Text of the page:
Think-tank scholars and members of academia wrote to the Federal Trade Commission (FTC) on Monday, urging the agency to warn the FCC against adoption of a blanket prohibition on paid prioritization or the imposition of Title II common carrier rules on broadband providers as part of ongoing proceedings to re-craft the FCC’s open Internet rules.
Included among the 32 signatories of Monday’s letter are Robert Crandall and Robert Litan, both non-resident senior fellows at the Brookings Institution; University of Pennsylvania law professor Christopher Yoo; Hal Singer, adjunct business professor at Georgetown University; and Gerald Faulhaber, professor emeritus at the University of Pennsylvania Wharton School. Asserting that a blanket ban on paid prioritization agreements would “[truncate] the factual analysis needed to condemn such agreements,” the signatories advised that the FTC “should caution the FCC by warning the agency of the adverse effects of adopting per se restrictions on potentially pro-competitive conduct.” In support of that argument, the signatories highlighted the potential economic benefits of paid prioritization for edge providers that “would likely jump at the chance to have their traffic de-prioritized (at lower cost) because their services are time-insensitive.” Asserting that “slower delivery of these bits wouldn’t matter much to . . . users,” the academics told the FTC that “the cost of delivering those bits would be lower than if they were in a ‘faster lane’ of Internet traffic.”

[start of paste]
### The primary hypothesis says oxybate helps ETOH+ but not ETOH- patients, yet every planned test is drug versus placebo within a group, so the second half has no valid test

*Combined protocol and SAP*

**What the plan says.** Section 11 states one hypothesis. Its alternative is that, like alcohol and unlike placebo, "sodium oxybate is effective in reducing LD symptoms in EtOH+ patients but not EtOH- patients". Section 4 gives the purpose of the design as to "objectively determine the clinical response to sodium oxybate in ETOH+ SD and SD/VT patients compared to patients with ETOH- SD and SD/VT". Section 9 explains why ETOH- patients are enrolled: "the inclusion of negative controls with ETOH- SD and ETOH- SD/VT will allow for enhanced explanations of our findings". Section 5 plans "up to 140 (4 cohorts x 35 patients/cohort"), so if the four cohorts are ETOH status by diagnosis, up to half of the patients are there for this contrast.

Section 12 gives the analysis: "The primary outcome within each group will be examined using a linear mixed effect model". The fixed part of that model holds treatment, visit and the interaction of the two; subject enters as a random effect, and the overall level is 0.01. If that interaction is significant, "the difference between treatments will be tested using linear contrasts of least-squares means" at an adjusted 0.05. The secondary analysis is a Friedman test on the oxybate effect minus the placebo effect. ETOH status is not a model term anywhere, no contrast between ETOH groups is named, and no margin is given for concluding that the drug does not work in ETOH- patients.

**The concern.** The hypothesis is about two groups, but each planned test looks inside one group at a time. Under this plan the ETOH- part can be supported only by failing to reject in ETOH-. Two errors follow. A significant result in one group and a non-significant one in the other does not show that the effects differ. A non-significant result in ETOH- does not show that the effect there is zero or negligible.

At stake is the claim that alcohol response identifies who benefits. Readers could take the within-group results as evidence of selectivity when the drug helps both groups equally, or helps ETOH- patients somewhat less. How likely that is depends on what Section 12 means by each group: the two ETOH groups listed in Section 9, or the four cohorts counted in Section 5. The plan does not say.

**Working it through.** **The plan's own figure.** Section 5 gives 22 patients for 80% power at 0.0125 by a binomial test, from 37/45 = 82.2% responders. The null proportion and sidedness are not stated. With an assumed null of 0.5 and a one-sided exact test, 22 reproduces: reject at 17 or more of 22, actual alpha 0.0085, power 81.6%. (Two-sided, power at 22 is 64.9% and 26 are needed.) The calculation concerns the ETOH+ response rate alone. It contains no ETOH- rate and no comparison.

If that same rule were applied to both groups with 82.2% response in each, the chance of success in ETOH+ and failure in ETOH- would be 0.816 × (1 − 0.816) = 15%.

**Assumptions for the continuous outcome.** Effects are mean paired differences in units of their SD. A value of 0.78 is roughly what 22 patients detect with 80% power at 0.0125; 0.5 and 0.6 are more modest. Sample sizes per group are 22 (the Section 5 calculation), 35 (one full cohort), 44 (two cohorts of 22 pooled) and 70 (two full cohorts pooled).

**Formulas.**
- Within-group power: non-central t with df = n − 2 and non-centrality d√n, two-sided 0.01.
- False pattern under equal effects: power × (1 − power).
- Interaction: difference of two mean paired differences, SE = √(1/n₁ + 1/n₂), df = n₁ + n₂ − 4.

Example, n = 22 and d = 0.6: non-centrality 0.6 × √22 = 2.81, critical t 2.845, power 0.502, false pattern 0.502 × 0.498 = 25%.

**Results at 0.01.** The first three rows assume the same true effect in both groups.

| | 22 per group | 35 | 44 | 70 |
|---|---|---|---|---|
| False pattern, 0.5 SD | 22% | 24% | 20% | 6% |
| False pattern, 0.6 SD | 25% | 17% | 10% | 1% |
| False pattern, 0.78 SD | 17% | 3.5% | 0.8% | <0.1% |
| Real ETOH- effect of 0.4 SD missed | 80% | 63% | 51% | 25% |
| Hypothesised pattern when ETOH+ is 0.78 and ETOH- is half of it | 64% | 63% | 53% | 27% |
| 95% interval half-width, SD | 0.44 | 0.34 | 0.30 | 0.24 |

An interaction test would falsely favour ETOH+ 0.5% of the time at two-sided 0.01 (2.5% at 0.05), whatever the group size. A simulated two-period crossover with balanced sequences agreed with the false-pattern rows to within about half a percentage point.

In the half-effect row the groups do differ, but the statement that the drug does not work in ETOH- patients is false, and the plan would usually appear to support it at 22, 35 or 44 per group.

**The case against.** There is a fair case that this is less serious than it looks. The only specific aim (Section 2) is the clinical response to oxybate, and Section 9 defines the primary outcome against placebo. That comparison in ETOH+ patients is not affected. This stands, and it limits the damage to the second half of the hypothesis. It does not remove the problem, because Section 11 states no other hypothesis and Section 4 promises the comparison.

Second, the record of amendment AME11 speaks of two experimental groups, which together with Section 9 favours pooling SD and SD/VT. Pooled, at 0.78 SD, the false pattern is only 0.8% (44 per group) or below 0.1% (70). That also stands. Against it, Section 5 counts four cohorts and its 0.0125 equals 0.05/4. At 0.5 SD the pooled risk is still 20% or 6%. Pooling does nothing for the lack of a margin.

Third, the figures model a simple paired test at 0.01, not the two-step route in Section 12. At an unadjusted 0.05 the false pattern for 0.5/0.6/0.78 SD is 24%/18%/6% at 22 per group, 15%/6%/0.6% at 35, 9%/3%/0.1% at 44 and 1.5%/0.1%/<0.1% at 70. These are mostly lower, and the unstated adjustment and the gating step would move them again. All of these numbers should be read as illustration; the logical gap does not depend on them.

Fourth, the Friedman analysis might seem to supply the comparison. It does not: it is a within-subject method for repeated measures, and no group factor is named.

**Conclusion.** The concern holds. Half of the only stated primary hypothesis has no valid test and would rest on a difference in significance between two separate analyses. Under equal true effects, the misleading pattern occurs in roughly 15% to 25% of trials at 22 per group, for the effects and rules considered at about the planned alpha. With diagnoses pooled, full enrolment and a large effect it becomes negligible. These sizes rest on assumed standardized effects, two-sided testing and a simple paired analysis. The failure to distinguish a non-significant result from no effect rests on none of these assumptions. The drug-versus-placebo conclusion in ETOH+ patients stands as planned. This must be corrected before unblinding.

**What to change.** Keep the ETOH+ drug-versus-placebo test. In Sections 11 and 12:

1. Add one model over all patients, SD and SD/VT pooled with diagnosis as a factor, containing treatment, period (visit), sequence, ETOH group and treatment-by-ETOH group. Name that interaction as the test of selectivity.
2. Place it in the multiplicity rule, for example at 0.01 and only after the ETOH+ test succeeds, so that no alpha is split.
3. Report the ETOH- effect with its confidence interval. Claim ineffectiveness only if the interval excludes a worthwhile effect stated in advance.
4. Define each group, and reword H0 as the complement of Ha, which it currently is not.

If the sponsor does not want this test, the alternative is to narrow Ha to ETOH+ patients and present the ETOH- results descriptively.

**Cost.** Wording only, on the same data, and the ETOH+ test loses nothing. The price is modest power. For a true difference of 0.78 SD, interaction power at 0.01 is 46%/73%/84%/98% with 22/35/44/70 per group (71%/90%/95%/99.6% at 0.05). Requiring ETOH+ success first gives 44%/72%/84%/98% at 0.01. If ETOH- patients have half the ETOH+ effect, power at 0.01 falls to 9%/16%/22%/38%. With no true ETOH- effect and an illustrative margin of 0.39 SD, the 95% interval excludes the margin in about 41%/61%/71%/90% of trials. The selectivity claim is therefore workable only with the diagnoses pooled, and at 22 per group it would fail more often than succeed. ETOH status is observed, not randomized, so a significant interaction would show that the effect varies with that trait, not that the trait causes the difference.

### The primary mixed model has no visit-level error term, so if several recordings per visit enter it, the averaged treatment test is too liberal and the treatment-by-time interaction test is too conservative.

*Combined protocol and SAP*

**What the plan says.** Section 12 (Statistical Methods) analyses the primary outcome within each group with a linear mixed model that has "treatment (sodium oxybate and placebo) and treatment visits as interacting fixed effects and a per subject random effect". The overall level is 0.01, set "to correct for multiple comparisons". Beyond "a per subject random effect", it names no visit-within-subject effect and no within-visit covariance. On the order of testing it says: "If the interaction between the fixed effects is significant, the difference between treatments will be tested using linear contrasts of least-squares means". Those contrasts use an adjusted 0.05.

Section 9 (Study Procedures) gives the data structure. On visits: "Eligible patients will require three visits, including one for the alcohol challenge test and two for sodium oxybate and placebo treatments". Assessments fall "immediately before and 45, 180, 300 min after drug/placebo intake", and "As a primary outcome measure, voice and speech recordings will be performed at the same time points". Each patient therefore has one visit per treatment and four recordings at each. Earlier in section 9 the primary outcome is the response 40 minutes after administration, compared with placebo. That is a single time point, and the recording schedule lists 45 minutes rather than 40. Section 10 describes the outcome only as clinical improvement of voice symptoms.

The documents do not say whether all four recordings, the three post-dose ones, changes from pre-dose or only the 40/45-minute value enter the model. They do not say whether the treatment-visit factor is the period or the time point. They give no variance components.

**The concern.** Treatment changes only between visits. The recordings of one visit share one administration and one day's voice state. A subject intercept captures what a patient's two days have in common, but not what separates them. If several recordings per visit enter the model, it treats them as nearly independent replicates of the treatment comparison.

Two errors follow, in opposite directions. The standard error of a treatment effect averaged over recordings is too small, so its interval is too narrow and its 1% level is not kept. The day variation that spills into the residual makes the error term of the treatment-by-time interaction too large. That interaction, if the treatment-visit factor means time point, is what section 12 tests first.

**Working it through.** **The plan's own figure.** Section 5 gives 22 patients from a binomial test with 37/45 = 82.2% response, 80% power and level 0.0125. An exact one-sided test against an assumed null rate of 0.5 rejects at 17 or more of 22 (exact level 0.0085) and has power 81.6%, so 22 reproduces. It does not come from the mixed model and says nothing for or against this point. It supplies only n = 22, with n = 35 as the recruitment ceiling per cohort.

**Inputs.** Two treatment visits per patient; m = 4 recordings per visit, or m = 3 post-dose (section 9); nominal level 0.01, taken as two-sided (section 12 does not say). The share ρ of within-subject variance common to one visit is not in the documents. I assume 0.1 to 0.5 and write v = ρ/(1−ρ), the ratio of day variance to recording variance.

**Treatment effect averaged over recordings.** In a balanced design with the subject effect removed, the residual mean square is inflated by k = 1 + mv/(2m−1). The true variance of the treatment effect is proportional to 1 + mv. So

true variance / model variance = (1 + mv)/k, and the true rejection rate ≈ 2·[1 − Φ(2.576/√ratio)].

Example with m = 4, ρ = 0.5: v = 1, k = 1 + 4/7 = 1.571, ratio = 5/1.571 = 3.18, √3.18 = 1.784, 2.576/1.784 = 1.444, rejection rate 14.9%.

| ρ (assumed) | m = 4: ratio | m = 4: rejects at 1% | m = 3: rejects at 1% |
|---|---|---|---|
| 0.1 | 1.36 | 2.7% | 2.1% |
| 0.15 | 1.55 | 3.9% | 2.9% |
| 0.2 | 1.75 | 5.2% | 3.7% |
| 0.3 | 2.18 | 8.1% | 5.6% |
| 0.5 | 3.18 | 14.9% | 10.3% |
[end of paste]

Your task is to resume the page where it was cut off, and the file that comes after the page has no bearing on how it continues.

Maintaining that neither the FCC’s record nor “basic economics” support a blanket ban, the academics said the FCC should instead consider restricting paid prioritization on a case-by-case basis. Under that approach the edge provider or the FCC would bear the burden of proving that a particular agreement violates the FCC’s open Internet policy. With respect to Title II, the letter further contends that Title II reclassification “would create a host of additional problems” that include “dampening the incentives of ISPs to continue investing in the core of the network, chilling new entry into the broadband market, and potentially expanding common carrier regulation to interconnection, peering and even some ‘edge’ services.” Pointing to a 2006 FTC staff report on broadband competition that recommends “proceeding with caution before enacting broad, ex ante restrictions in an unsettled, dynamic environment,” the letter claims that an FTC advisory to the FCC is warranted as “the net neutrality debate has shifted dramatically.”